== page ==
c# code 39 US E OF XML IN THE .N ET FRA MEWORK in C#.NET

Making Code 39 Full ASCII in C#.NET US E OF XML IN THE .N ET FRA MEWORK

CHAPTER 11 US E OF XML IN THE .N ET FRA MEWORK
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Note These are the same files that you used in 6. If you wish, you can add them to your website
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instead of re-creating them.
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Now drag and drop an XML control onto the default web form. Set its DocumentSource property to Employees.xml and its TransformSource property to Employees.xsl. The former property points to the XML file that is to be transformed, whereas the latter property points to the XSLT style sheet that is to be applied to the DocumentSource. Now run the web form and you should see something similar to Figure 11-20.
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Figure 11-20. XML data transformed to HTML by using the XML control
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Using the .NET Framework Configuration System
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The .NET Framework s configuration system is based purely on XML. When you install the .NET Framework on a machine, an XML file named Machine.config is installed in the installation folder. The Machine.config file is the master configuration file and contains configuration settings that are applied to all .NET applications running on that machine. Though this file is in XML format and can be edited directly, you should do so with caution. Any change made to this file is going to affect all the applications running on that machine. Figure 11-21 shows a view of Machine.config.
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C HA PTER 11 USE O F XML I N T HE .NET F RAME WO RK
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Figure 11-21. Machine.config To override settings specified in the Machine.config file, you need to create application configuration files. Application configuration files are also XML files containing special XML markup. For Windows-based applications, the application configuration file is of the form <exe_name>.exe.config, where exe_name is the name of the application executable. For web applications and services, the application configuration filename must be web.config. In the following sections, you are going to learn more about the web.config file and the XML vocabulary used therein.
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Structure of the web.config File
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Listing 11-19 shows the general structural outline of a web.config file. Listing 11-19. Structural Outline of web.config <configuration> <appSettings /> <connectionStrings /> <system.web /> </configuration>
CHAPTER 11 US E OF XML IN THE .N ET FRA MEWORK
As you can see, the root node of the web.config file is <configuration>, and there are three main subsections: The <appSettings> section is used to specify application configuration settings. The <connectionStrings> section is used to store one or more database connection strings. The <system.web> section contains all the settings applicable to web applications. All of these sections are optional. However, in most real-world cases you will have at least the <system.web> section.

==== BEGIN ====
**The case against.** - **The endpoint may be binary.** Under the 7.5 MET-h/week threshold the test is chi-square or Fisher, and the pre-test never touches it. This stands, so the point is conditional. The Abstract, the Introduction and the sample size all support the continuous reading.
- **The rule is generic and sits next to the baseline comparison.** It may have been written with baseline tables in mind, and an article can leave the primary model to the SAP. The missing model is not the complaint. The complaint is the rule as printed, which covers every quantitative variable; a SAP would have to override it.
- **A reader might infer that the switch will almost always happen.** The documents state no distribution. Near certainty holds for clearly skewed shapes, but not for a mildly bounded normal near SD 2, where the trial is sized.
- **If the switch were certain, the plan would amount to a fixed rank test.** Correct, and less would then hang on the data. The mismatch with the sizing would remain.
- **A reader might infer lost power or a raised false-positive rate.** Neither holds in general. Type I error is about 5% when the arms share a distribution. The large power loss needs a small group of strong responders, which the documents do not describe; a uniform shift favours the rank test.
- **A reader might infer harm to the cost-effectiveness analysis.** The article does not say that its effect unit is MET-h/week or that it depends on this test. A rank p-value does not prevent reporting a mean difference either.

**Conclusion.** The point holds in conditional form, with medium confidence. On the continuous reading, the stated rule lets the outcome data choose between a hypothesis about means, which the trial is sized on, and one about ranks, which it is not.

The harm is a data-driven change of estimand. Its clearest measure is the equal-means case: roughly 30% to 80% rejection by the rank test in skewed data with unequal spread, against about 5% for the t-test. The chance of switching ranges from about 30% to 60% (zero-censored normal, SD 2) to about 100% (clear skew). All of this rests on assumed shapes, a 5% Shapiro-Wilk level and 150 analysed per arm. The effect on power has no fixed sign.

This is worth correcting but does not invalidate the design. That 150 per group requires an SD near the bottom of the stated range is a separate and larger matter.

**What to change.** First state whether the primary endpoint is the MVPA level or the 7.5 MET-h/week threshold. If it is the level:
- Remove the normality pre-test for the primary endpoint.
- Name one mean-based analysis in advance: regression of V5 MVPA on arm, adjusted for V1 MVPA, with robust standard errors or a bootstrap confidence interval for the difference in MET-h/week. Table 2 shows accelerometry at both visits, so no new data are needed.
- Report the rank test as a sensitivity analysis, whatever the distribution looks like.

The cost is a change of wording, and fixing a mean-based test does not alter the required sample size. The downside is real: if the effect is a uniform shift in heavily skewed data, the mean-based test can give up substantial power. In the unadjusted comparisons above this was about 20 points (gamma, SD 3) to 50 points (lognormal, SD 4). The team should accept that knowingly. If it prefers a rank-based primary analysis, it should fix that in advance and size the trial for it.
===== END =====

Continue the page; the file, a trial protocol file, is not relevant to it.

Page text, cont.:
Note The web.config file contains many configuration sections. It isn t possible to cover every section
here. I am going to discuss some commonly used sections only.
Inheritance and web.config
The web.config file exhibits what is often referred to as inheritance behavior. In a single web application, there can be one or more web.config files in different folders. The settings of one web.config file are applied to the folder in which it resides and all the subfolders. However, if the subfolders contain a web.config of their own, the settings specified in that web.config take precedence.
Common Configuration Tasks
Now that we have a basic understanding of how web.config works, let s see how to perform some common configuration tasks. We are going to cover the following tasks in particular: How to store and retrieve application configuration settings How to store and retrieve your database connection strings How to work with membership, roles, and profile features How to provide custom error pages in your website
Storing and Retrieving Application Configuration Settings
Avoiding hard-coding values is a mandatory requirement in many real-world applications. Earlier in this chapter, we developed a Contact Us web form that sends messages from users to a specified email address. In that example, we hard-coded an email address in the code-behind file. What if the email address changes after deployment Obviously, you need to change the source code to match the new email address and redeploy the application. This is not a recommended practice for real-world applications. Wouldn t it be nice if we could isolate the email address from the application, store it in an external location, and retrieve it inside your code In VB6 or Visual C++, developers achieved this by using .INI files or the registry. In .NET you have a nice alternative: the application configuration section of configuration files.
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